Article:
By a News Reporter-Staff News Editor at Diabetes Week -- Researchers detail new data in Diabetes. According to news reporting originating from Tamil Nadu, India, by NewsRx correspondents, research stated, "Heterozygous mutations in the central glycolytic enzyme glucokinase (GCK) can result in an autosomal dominant inherited disease, namely maturity-onset diabetes of the young, type 2 (MODY 2). MODY 2 is characterised by early onset: it usually appears before 25 years of age and presents as a mild form of hyperglycaemia."
Our news editors obtained a quote from the research from VIT University, "In recent years, the number of known GCK mutations has markedly increased. As a result, interpreting which mutations cause a disease or confer susceptibility to a disease and characterising these deleterious mutations can be a difficult task in large-scale analyses and may be impossible when using a structural perspective. The laborious and time-consuming nature of the experimental analysis led us to attempt to develop a cost-effective computational pipeline for diabetic research that is based on the fundamentals of protein biophysics and that facilitates our understanding of the relationship between phenotypic effects and evolutionary processes. In this study, we investigate missense mutations in the GCK gene by using a wide array of evolution-and structure-based computational methods, such as SIFT, PolyPhen2, PhD-SNP, SNAP, SNPs&GO, fathmm, and Align GVGD. Based on the computational prediction scores obtained using these methods, three mutations, namely E70K, A188T, and W257R, were identified as highly deleterious on the basis of their effects on protein structure and function. Using the evolutionary conservation predictors Consurf and Scorecons, we further demonstrated that most of the predicted deleterious mutations, including E70K, A188T, and W257R, occur in highly conserved regions of GCK. The effects of the mutations on protein stability were computed using PoPMusic 2.1, I-mutant 3.0, and Dmutant. We also conducted molecular dynamics (MD) simulation analysis through in silico modelling to investigate the conformational differences between the native and the mutant proteins and found that the identified deleterious mutations alter the stability, flexibility, and solvent-accessible surface area of the protein. Furthermore, the functional role of each SNP in GCK was identified and characterised using SNPeffect 4.0, F-SNP, and FASTSNP. We hope that the observed results aid in the identification of disease-associated mutations that affect protein structure and function. Our in silico findings provide a new perspective on the role of GCK mutations in MODY2 from an evolution-based structure-centric point of view."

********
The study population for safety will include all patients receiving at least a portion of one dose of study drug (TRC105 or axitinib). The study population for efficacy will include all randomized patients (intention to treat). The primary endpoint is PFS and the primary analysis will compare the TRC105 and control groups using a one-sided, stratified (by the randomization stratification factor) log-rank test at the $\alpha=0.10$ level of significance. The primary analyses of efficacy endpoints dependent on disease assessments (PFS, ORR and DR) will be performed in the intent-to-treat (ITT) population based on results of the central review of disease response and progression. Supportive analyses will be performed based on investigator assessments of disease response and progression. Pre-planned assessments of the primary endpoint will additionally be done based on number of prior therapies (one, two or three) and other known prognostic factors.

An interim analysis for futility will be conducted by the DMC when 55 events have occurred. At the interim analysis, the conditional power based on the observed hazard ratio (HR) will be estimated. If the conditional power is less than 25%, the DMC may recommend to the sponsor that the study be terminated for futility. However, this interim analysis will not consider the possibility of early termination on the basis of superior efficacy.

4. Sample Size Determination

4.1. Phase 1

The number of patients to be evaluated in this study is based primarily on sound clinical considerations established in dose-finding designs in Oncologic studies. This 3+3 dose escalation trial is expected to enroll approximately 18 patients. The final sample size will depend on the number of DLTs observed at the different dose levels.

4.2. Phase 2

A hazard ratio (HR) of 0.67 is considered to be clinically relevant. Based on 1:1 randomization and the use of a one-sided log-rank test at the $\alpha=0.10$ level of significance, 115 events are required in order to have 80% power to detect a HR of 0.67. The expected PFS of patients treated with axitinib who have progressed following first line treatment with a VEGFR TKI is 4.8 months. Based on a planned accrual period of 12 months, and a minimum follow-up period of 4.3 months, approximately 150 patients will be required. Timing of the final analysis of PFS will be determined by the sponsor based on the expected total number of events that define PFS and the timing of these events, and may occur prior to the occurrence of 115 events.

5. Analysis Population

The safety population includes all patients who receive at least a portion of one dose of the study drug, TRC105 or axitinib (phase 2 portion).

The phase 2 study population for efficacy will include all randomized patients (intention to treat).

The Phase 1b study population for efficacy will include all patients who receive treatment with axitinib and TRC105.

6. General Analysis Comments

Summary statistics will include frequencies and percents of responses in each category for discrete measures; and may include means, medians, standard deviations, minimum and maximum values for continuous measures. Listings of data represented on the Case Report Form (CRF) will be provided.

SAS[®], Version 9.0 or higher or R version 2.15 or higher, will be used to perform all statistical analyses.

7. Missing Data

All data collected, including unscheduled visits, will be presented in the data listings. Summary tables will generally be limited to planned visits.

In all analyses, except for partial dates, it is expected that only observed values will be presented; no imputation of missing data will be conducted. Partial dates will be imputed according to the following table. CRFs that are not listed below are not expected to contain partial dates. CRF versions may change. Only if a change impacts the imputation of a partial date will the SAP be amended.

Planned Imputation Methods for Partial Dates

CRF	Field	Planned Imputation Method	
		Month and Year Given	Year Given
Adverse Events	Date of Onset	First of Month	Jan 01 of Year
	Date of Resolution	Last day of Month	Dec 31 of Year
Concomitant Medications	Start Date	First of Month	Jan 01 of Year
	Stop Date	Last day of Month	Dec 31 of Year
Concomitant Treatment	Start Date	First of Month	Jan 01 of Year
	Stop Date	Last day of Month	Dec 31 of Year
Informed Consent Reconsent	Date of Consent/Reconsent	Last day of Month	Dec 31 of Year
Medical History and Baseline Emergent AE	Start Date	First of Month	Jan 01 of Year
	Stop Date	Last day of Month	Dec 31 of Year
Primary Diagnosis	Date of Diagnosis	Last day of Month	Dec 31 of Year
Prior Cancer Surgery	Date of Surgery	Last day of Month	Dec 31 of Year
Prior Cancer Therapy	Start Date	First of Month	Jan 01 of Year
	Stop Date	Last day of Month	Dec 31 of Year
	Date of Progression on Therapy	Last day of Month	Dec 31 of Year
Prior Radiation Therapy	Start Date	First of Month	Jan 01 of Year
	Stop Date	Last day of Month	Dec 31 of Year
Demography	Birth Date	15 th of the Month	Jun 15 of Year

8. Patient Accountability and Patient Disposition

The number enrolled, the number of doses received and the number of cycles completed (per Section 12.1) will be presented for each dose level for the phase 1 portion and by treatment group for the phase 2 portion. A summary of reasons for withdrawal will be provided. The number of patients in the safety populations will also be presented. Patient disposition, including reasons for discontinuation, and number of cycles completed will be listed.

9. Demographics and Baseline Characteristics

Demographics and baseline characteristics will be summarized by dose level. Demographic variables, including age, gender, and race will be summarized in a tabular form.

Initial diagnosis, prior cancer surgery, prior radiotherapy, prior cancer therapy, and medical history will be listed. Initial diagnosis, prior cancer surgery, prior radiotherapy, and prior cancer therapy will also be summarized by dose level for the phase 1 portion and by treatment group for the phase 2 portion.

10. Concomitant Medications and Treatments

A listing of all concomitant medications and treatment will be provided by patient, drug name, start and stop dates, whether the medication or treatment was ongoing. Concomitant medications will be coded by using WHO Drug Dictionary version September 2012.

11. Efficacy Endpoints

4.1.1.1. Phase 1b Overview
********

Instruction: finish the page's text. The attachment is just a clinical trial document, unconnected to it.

According to the news editors, the research concluded: "The computational architecture described in this paper can be used to predict the most appropriate disease phenotypes for large-genome sequencing projects and to provide individualised drug therapy for complex diseases such as diabetes."
For more information on this research see: Evolution- and structure-based computational strategy reveals the impact of deleterious missense mutations on MODY 2 (maturity-onset diabetes of the young, type 2). Theranostics, 2014;4(4):366-85 (see also Diabetes).
The news editors report that additional information may be obtained by contacting D.C. George, 1 Medical Biotechnology Division, School of Biosciences and Technology, VIT University, Vellore, Tamil Nadu 632014, India. Additional authors for this research include C. Chakraborty, S.A. Haneef, N. Nagasundaram, L. Chen and H. Zhu.
Keywords for this news article include: Asia, India, Diabetes, Tamil Nadu.
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